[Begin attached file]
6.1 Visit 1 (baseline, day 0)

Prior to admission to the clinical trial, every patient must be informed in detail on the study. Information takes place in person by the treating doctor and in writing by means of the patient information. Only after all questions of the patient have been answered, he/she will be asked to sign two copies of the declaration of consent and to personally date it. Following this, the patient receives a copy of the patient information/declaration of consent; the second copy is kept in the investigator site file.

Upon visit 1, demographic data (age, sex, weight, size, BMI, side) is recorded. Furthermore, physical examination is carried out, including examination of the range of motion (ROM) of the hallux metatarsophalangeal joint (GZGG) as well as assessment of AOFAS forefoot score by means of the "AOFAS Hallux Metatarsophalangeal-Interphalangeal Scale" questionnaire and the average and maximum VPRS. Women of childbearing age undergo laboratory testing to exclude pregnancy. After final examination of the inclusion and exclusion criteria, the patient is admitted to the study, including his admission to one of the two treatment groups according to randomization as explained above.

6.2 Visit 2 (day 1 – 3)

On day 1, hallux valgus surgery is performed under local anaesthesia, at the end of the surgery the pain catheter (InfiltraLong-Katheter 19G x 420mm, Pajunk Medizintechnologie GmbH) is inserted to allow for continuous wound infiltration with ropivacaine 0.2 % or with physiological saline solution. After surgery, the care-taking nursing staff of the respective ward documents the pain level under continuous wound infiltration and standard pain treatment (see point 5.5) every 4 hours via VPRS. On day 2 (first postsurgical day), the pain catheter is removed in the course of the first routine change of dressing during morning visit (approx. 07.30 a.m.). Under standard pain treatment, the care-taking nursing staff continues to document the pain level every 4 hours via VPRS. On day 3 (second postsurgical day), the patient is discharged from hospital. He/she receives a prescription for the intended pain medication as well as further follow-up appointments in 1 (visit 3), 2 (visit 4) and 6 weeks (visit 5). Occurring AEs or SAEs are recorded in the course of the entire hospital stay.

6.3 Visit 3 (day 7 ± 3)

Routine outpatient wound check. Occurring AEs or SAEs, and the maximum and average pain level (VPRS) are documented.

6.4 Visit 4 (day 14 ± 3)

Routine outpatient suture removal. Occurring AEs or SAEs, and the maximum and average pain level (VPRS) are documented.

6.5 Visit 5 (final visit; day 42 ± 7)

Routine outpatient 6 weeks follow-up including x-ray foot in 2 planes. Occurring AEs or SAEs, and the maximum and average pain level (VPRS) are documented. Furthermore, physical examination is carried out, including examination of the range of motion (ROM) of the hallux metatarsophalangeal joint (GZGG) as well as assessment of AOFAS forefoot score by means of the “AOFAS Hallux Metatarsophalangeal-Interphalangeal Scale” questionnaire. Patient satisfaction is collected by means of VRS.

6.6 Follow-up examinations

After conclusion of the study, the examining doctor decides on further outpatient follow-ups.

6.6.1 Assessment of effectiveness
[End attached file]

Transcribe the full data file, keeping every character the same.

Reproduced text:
6.1 Visit 1 (baseline, day 0)

Prior to admission to the clinical trial, every patient must be informed in detail on the study. Information takes place in person by the treating doctor and in writing by means of the patient information. Only after all questions of the patient have been answered, he/she will be asked to sign two copies of the declaration of consent and to personally date it. Following this, the patient receives a copy of the patient information/declaration of consent; the second copy is kept in the investigator site file.

Upon visit 1, demographic data (age, sex, weight, size, BMI, side) is recorded. Furthermore, physical examination is carried out, including examination of the range of motion (ROM) of the hallux metatarsophalangeal joint (GZGG) as well as assessment of AOFAS forefoot score by means of the "AOFAS Hallux Metatarsophalangeal-Interphalangeal Scale" questionnaire and the average and maximum VPRS. Women of childbearing age undergo laboratory testing to exclude pregnancy. After final examination of the inclusion and exclusion criteria, the patient is admitted to the study, including his admission to one of the two treatment groups according to randomization as explained above.

6.2 Visit 2 (day 1 – 3)

On day 1, hallux valgus surgery is performed under local anaesthesia, at the end of the surgery the pain catheter (InfiltraLong-Katheter 19G x 420mm, Pajunk Medizintechnologie GmbH) is inserted to allow for continuous wound infiltration with ropivacaine 0.2 % or with physiological saline solution. After surgery, the care-taking nursing staff of the respective ward documents the pain level under continuous wound infiltration and standard pain treatment (see point 5.5) every 4 hours via VPRS. On day 2 (first postsurgical day), the pain catheter is removed in the course of the first routine change of dressing during morning visit (approx. 07.30 a.m.). Under standard pain treatment, the care-taking nursing staff continues to document the pain level every 4 hours via VPRS. On day 3 (second postsurgical day), the patient is discharged from hospital. He/she receives a prescription for the intended pain medication as well as further follow-up appointments in 1 (visit 3), 2 (visit 4) and 6 weeks (visit 5). Occurring AEs or SAEs are recorded in the course of the entire hospital stay.

6.3 Visit 3 (day 7 ± 3)

Routine outpatient wound check. Occurring AEs or SAEs, and the maximum and average pain level (VPRS) are documented.

6.4 Visit 4 (day 14 ± 3)

Routine outpatient suture removal. Occurring AEs or SAEs, and the maximum and average pain level (VPRS) are documented.

6.5 Visit 5 (final visit; day 42 ± 7)

Routine outpatient 6 weeks follow-up including x-ray foot in 2 planes. Occurring AEs or SAEs, and the maximum and average pain level (VPRS) are documented. Furthermore, physical examination is carried out, including examination of the range of motion (ROM) of the hallux metatarsophalangeal joint (GZGG) as well as assessment of AOFAS forefoot score by means of the “AOFAS Hallux Metatarsophalangeal-Interphalangeal Scale” questionnaire. Patient satisfaction is collected by means of VRS.

6.6 Follow-up examinations

After conclusion of the study, the examining doctor decides on further outpatient follow-ups.

6.6.1 Assessment of effectiveness